BELONG is a unique photographic essay created to accompany the announcement of the National Theatre of Scotland’s January to June 2015 Season. Working with the distinguished photographer Peter Dibdin, we met members of some of Scotland’s diverse communities. In seeking out the community members, we looked for synergies with the productions in our 2015 Season. While they were being photographed, we asked the subjects of the portraits to tell us a little about what it’s like to be part of a community.
“Tribes, families, clans and gangs have their joys and their challenges; we’ve taken that as our touchstone for our 2015 season of work,” says Artistic Director, Laurie Sansom. “In this diverse season we meet families ferociously fighting for survival, witness national loyalties challenged, confront cultural customs and observe a woman with no ties, recreating herself before our eyes. These are stories of communities under pressure from within, friends and family rallying round, and people making incredible journeys to escape and invent new identities. This year we hope you will join us to explore what it means to feel part of gang, or out there on your own…”
Amy Lawn, Jennifer Mackenzie and Campbell Kinnaird are members of the Glasgow Vampire Live Action Role Play Group.
The group drew back from their characters to tell us about their community. “I’ll take the fangs out because I don’t really have a lisp,” laughs Jennifer. “I was brought into the LARPing community by a friend.” It’s a story shared by all three.
Campbell was introduced to Live Action Role Play by a university friend. He has been involved with Glasgow Vampire LARP for five years and is now running the game. “We meet every month and I enjoy it for meeting like-minded people. There’s a lot of fun to be had in being behind the curtain. It’s great to get feedback from people enjoying the story I’ve been writing.”
“I wanted to get involved in LARP for years but never found one for me”, says Amy. “I was interested in getting into different characters. You can come and be weird for a few hours every month.”
Campbell adds “If you’re new to LARPing as a whole, there’s a lot of fun in diving into something completely different from yourself. It’s escapism.”
“If you’re part of one game you’ll hear about another going on in Britain,” they agree. “There are hundreds, if not thousands of LARPers.”
Actors Siobhan Redmond and Darrell D’Silva take a break during a photo shoot to promote Dunsinane. All part of a day’s work for an actor.
Siobhan has appeared as Gruach in many Dunsinane photo-shoots for tours across Scotland, England, China, Hong Kong, Taiwan and Russia. Darrell joined the cast as Siward on the 2014 tour and both are looking forward to joining the rest of the cast for US performances. It’s an unusual job that sees you taking your tea break in full medieval dress. The actors grab a refreshment and check smartphones as Old Govan Parish Church stands in for Scotland’s seat of power.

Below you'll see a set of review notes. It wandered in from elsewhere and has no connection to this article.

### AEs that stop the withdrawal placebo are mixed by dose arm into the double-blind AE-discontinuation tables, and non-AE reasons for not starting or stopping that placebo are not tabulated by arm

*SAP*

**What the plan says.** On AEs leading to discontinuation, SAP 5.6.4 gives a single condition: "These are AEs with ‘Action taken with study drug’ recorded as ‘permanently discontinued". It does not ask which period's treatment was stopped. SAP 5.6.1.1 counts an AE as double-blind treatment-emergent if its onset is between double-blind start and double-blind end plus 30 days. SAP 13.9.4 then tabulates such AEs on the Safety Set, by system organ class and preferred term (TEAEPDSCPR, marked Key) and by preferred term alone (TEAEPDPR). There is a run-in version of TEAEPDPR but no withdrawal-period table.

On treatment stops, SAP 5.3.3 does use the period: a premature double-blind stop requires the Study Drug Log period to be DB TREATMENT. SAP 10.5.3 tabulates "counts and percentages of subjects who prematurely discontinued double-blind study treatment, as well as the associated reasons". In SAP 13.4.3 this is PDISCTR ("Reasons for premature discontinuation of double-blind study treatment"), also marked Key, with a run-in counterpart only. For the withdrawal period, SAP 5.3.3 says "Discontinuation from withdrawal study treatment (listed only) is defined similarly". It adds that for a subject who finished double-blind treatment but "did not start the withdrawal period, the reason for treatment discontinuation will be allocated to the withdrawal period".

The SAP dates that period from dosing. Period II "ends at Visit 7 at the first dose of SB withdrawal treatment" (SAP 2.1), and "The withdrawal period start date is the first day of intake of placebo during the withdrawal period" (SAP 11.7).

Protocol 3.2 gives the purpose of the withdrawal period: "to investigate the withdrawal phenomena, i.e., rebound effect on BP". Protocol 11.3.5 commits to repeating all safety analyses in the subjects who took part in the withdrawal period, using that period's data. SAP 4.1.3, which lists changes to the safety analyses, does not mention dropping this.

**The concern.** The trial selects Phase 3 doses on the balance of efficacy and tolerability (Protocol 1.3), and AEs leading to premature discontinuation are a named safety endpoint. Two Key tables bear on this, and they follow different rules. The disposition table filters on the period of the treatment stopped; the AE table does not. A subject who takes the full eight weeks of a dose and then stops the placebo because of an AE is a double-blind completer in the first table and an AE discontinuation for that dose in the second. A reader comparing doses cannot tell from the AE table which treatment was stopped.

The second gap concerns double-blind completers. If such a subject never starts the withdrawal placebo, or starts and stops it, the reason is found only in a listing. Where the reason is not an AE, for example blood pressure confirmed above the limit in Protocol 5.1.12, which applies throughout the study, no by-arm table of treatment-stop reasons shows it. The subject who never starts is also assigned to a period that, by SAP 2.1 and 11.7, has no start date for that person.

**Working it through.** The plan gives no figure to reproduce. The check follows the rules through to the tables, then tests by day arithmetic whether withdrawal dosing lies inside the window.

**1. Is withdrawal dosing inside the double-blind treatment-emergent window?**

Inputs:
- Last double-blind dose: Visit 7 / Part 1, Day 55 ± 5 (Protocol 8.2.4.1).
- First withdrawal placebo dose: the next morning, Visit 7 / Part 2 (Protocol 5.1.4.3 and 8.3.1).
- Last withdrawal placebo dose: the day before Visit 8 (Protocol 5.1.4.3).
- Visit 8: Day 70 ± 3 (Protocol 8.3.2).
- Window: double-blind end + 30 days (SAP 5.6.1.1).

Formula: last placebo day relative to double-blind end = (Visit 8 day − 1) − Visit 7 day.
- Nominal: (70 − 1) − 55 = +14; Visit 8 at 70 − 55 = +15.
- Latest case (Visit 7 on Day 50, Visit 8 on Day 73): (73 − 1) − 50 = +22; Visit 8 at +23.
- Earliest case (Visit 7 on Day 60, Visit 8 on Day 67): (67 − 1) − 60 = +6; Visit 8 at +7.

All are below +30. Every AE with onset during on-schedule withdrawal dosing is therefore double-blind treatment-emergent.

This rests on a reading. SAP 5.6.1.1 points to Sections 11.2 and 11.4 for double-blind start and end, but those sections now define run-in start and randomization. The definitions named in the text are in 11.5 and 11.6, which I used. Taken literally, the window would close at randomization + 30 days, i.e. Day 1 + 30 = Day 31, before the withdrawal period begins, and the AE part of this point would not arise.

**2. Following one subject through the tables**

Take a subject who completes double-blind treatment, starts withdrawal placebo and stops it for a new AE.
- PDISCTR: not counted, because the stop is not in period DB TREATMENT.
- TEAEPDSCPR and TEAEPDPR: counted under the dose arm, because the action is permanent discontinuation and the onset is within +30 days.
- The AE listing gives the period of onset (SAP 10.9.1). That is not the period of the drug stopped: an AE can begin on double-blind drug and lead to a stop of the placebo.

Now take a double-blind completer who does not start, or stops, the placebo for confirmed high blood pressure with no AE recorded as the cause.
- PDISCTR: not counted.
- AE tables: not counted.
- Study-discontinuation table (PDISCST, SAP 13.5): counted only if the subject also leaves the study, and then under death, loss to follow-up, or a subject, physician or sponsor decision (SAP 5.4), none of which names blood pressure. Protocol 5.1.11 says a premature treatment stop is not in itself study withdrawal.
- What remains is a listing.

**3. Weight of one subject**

Mary and Alistair Johnston pictured in the Am Politician pub, Eriskay. They were born in Eriskay and moved to Clydebank. They return to Eriskay every summer.
Alistair says, “Mary and I were born in Eriskay. In 1944 we moved to Glasgow with my mother and father because of the lack of work. The fishing industry had died because of over fishing, so there was basically no work in Eriskay. Every summer we used to come back to my auntie’s house. At that time, in the early 50s we would come back here for work. We would look after the cows… cutting peat and carrying peat, cutting hay and carrying – very hard work.
Eriskay at that time didn’t have a pub. Occasionally, when we became teens, we used to go and beg the school master for the use of the school for a dance! And we used the old gramophone –it was probably one of those windup ones. That’s how I met my wife, Mary, during a holiday. Eventually we got married and built a house in Clydebank. We had six children.”
“They came with us here every summer,” says Mary, “and now they come as here as young adults and they love the place.”
Màiri agus Alasdair anns an taigh-seinnse ‘Am Politician’ann an Èirisgeigh. Rugadh iad ann an Èirisgeigh agus ghluais iad a Bhruach Chluaidh. Bidh iad a’ tilleadh a dh’Èirisgeigh a h-uile samhradh.
Tha Alasdair ag ràdh, “Rugadh mi fhìn agus Màiri ann an Èirisgeigh. Ann an 1944 ghluais sinn a Ghlaschu còmhla ri m’ athair ’s mo mhàthair air sgàth dìth obrach. Bha gnìomhachas an èisg air crìonadh mar thoradh air tuilleadh ’s a chòir iasgach, agus mar sin cha robh obair idir idir ann an Èirisgeigh. Bhiomaid a’ tilleadh air ais gach samhradh gu taigh m’ antaidh. Aig an àm sin tràth sna 50an, thigeadh sinn air ais an seo a dh’obair. Bhiomaid a’ coimhead às dèidh a’ chruidh … bhiomaid a’ buain mhònadh ’s a’ tarraing mhònadh, a’ buain ’s a’ tarraing an fheòir – obair glè chruaidh.